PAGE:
Recent Travels Croatia & Montenegro

On a recent adventure skipping down the Adriatic coast from Croatia to Montenegro, A&K’s Kathryn Pease made culinary and cultural connections in this dazzling part of the Balkans.
November 2023

Ravaged by years of civil war, the countries of the Balkan Peninsula have brushed off oppression and years of violence to emerge amongst Europe’s most alluring destinations and a little further off the beaten path than their well-trodden Mediterranean neighbours. Croatia is especially captivating with a glimmering coastline, beautiful cities with long and fascinating histories, excellent food and wine and a rich artistic tradition with locals who are endearing and pleased to welcome visitors. Kathryn’s well-rounded journey took in museums and galleries, ancient ruins and important contemporary landmarks, flavoursome food, and a little Game of Thrones magic thrown in.

Kathryn pinpoints below what made her journey so special.


Detouring from the coastal road, I discovered that the Croatian capital Zagreb is a cultural powerhouse with more museums per square foot than any other city in the world.

With a history stretching back to Roman times, the city is divided into parts: the thousand-year-old Upper Town, home to the iconic St Mark’s Church, the Croatian parliament and museums and galleries set in cobbled streets still lit by gas lamps and the 19th century Lower Town which is abuzz with shops, restaurants, cafés, theatres and parks. The two are joined by the grand Ban Jelacic Square, recognisable from the grand statue of Count Josip Jelacic on horseback. Zagreb is also known for its expansive green spaces, eye-catching street art and open-air markets.

A lesser-known coastal city is Zadar with both Roman and Venetian heritage. It’s said to be the oldest city in Croatia and is certainly one of the most scenic. The old town is easily explored on foot with highlights along the way including the 9th century St. Donat’s Church and the Sea Organ, an art installation designed by local architect Nikola Basic, which converts the movement of the waves into music. Our visit finished with a tasting of maraschino, the cherry-flavoured liqueur first distilled here in 1821.


Further down the coast, the vibrant port city of Split, with its glittering seaside promenade and breathtaking mountain backdrop, is a bustling cultural centre. At its heart is Diocletian’s Palace, one of the most impressive ancient Roman structures still in existence. Taking up half of the old city, the well-preserved remains give a sense of life during its heyday but equally what an important part of the city it is today with 3000-odd people living within the walls and its labyrinthine streets lined with bars, boutiques and restaurants.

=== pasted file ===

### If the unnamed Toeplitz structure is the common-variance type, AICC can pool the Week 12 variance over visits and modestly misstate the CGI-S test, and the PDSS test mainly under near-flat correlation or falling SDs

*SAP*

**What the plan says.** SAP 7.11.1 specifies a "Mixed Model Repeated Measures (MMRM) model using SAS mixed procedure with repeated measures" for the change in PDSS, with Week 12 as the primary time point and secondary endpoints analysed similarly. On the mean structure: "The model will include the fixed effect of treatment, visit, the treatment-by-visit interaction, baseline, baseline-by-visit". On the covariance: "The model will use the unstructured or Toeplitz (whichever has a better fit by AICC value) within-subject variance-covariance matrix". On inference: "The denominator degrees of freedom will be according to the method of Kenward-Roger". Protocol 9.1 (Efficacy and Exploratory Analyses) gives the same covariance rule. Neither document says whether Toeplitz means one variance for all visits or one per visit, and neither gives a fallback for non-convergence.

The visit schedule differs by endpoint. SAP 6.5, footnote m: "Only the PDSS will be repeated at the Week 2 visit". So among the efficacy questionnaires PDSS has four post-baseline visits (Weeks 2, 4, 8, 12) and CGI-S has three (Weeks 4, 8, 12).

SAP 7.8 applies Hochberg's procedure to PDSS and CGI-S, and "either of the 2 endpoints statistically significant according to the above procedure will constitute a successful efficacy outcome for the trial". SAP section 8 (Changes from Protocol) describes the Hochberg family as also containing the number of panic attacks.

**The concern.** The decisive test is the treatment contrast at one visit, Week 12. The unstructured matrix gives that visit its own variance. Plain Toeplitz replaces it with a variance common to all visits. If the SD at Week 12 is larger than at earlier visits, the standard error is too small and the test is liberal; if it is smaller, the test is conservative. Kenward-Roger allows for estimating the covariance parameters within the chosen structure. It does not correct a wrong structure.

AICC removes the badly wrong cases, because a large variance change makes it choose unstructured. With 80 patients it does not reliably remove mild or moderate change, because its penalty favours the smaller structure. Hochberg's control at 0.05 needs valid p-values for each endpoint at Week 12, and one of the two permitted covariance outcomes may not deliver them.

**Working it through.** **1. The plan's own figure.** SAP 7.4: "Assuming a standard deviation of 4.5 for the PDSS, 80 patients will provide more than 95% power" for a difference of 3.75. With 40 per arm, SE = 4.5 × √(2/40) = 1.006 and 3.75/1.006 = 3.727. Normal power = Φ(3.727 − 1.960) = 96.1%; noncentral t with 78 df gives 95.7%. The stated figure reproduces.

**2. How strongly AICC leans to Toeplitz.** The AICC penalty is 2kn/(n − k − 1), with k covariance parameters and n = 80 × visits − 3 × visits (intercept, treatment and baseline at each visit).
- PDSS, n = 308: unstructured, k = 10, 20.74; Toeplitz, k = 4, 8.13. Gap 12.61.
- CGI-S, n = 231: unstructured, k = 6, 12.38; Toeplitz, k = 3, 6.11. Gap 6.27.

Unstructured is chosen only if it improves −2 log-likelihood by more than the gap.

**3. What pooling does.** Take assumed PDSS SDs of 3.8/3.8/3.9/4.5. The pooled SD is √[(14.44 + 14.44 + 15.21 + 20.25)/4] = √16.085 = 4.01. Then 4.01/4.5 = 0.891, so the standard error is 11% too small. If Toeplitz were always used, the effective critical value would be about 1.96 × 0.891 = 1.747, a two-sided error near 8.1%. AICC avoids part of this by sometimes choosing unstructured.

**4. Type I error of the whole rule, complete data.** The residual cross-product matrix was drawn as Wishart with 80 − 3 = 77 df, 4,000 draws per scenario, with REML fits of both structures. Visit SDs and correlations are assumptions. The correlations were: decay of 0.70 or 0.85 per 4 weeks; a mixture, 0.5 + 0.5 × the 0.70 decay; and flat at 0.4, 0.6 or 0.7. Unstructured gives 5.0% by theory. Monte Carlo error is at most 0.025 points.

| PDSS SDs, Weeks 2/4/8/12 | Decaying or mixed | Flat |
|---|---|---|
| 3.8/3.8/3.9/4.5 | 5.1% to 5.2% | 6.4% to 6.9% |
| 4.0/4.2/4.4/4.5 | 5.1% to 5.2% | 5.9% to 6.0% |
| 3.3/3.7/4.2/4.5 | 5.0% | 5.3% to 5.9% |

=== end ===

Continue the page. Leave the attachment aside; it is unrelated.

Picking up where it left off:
A fan of Game of Thrones, I instantly recognised Dubrovnik’s Old Town as the location for King’s Landing. Its fortified walls, jumble of Baroque buildings, narrow streets and terracotta rooves needed little digital enhancement to recreate the fictional city so it was a thrill to meander through its charming laneways and piazzas. An impromptu klapa (a cappella choir) performance in one of the courtyards after dinner was a memorable end to a day.

Crossing the border into Montenegro was an unexpected surprise. With rugged mountains that sweep down to the Adriatic, the country has a dynamic topography dotted with picturesque villages and fortified towns. Our drive took us around the eastern edge of Boka Kotorska, Europe’s southernmost fjord, towards the coastal city of Kotor, a UNESCO World Heritage Site. A walking tour of Kotor town revealed a 12th century cathedral and Maritime Museum before a boat cruise past the Baroque Church of Our Lady of the Rocks built on an island in the bay.

Food & Wine
Reaping the benefits of a central location in Europe means Croatians enjoy bountiful produce from land and sea with culinary influences from the Mediterranean as well as continental dishes in the Austro-Hungarian style. Wherever we stopped, flavoursome cuisine was a given, whether in a Michelin-star restaurant, a village tavern, seaside picnic or neighbourhood eatery. Gastronomic stand outs were platters of oysters fresh from the fishermen in Mali Ston on the Pelješac Peninsula, an authentic rustic feast of slow cooked lamb on Brač Island and some excellent white wines from Istria and South Dalmatia.

Contact one of our expert Journey Designers or talk to your travel advisor to learn more and start planning.



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